“If you want to know why things are the way they are, just try to change them,” Pepper said. “The system as a whole is resistant to change. It has to come from the top down. It is a major undertaking to institute change. People have to expend a lot of energy to make things change in any state. And no one steps forward to implement the kind of changes it takes to put in place an overall strategic plan for the state. Individual agencies come up with their strategic plans. But to get the whole system to work together is a major undertaking.”

Jimmy Heidel, executive director of the Vicksburg-Warren County Chamber of Commerce and Economic Development District, was chairman of the state long-range planning task force during the Fordice Administration. Heidel questions the wisdom of spending more time and money now to develop additional long-range plans.

“Why would someone come in now and have two or three other plans when we have already spent a good deal of money to do a long-range plan, and evidently no one is following up?” Heidel asks.

Heidel thinks the state would get more for its efforts by revising the current plan.

“Basically when you do a long-range plan, that is what it is,” Heidel said. “It is a plan. You end up amending what you have from time to time to address the issues that develop along the way. That is what planning is all about. It isn’t concrete and never changing. The economy changes. Targeted industries change.”

Heidel said when he was director of the Department of Economic and Community Development (now the Mississippi Development Authority), no one could have projected the impact Nissan would have on this state. But instead of starting over with new long-range plans, he suggests adjusting and amending the current plan that is currently being pretty much ignored.

“The taxpayers of this state spent a lot of money on that plan,” Heidel said. “You should take what you have, and amend and adjust it with all the parties involved to give the state a direction for economic development because economic development is a long-term process. Economic development is a long-term process. It has always been a long-range process. The powers that be should sit down, take a look at the plan, remove the parts of it that are antiquated, and plug in what is needed for the future.”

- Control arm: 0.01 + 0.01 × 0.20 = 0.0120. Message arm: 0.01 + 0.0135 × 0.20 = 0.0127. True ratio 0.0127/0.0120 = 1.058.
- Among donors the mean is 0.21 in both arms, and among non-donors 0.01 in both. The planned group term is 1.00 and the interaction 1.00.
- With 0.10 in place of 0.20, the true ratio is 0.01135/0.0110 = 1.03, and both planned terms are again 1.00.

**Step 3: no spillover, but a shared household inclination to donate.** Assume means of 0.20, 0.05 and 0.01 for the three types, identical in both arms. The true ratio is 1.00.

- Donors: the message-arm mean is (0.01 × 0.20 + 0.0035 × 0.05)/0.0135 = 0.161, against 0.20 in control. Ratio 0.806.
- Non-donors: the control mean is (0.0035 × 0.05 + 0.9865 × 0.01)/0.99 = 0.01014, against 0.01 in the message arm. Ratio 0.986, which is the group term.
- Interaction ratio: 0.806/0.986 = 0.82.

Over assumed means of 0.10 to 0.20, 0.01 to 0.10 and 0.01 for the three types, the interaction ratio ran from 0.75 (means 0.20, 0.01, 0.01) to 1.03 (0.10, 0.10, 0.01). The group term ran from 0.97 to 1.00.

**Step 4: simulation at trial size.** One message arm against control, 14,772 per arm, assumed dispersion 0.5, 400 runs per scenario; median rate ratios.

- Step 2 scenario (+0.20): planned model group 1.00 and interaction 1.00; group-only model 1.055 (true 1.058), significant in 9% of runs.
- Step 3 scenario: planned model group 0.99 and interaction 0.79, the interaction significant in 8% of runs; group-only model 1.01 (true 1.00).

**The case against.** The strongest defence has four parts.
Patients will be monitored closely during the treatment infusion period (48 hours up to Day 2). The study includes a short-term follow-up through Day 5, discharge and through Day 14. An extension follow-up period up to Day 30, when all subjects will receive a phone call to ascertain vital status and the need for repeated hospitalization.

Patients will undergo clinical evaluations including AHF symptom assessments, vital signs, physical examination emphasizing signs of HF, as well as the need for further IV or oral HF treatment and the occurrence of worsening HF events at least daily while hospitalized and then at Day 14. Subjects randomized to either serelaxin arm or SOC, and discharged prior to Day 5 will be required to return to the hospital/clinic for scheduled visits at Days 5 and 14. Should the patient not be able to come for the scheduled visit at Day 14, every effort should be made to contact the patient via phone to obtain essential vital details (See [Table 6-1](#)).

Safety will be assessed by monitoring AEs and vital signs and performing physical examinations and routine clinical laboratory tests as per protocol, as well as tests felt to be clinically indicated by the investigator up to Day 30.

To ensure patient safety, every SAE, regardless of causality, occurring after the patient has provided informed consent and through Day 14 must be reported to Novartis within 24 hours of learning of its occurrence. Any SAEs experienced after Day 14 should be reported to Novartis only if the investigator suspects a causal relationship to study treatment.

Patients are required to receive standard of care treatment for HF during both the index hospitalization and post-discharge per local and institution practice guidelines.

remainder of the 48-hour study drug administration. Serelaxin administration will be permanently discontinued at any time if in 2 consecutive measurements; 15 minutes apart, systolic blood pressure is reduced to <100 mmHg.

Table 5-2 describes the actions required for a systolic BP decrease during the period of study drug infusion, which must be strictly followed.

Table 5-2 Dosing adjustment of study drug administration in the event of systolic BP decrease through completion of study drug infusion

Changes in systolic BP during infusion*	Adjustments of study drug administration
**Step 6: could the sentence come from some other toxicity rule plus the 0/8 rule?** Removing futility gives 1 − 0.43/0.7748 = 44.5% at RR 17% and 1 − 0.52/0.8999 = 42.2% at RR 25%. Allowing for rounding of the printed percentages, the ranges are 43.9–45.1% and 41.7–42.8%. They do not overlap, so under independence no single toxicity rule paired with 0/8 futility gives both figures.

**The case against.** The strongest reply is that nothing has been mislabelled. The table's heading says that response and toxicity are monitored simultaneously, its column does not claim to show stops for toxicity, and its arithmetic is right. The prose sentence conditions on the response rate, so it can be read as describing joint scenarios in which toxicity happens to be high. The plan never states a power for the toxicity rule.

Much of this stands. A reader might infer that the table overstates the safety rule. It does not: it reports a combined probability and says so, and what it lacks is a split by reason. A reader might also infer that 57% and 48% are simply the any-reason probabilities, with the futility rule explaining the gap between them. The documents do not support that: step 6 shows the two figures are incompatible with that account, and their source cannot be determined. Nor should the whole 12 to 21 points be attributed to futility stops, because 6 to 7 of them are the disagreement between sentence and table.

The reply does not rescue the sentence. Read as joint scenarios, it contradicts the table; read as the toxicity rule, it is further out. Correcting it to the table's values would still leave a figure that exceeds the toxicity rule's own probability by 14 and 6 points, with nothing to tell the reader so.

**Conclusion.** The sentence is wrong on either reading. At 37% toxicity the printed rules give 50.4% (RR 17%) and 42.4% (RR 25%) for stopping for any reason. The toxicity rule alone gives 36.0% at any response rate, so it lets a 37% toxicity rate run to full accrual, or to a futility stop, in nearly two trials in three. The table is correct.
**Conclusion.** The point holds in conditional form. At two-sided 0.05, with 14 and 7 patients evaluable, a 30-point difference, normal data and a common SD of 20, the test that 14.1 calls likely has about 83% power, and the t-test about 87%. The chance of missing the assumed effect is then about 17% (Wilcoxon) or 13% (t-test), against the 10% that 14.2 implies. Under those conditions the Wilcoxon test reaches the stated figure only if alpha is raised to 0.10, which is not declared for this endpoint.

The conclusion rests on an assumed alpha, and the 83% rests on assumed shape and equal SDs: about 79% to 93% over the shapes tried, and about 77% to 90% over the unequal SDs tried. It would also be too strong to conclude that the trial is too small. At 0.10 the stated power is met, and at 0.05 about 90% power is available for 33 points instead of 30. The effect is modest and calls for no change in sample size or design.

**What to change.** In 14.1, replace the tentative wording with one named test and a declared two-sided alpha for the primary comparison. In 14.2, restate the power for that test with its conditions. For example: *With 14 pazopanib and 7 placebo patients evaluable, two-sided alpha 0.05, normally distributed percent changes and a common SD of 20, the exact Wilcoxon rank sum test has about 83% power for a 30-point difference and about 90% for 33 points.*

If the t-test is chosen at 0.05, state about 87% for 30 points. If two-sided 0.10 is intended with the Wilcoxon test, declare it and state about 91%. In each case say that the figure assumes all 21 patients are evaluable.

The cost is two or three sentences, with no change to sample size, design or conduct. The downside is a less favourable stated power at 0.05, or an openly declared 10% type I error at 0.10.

Robert J. Rohrlack Jr., executive director of the MDA, said the agency’s strategy is to have not just plans, but plans in motion.

“That is the whole point of us doing the cluster industry analysis studies that were all completed by the end of last year,” Rohrlack said. “Now we are going into implementation of the steps needed to grow those industry clusters in Mississippi. It isn’t something that was mandated to be done. It is just the strategy we have gone by to lay out a multi-year program for economic development instead of going hop scotch from year to year.”

Rohrlack said it is critical that economic development programs in the state be supported adequately.

“If you look at the way the budget has gone for MDA since 2000, our budget has continued to step down each year in huge chunks,” Rohrlack said. “We need to stop the reductions if we are going to be serious about getting where we want to be going for economic development. The key thing for the multi-year plan is to support funding for the economic development program. The Legislature must continue to support economic development. If we are going to see successes, we need funding. A plan without funding isn’t worth much.”

MDA proposes legislation which will allow the agency more freedom to support economic development activities, particularly in rural areas. Rohrlack said currently certain rules prevent the agency from applying programs in rural communities. The proposed legislation for a Mississippi Rural Economic Development Agency would allow MDA to waive rules.

“It gives us
mendous freedom,” Rohrlack said. “It will allow us to guarantee a working capital loan for up to $1 million. It will also allow us to enhance the training programs w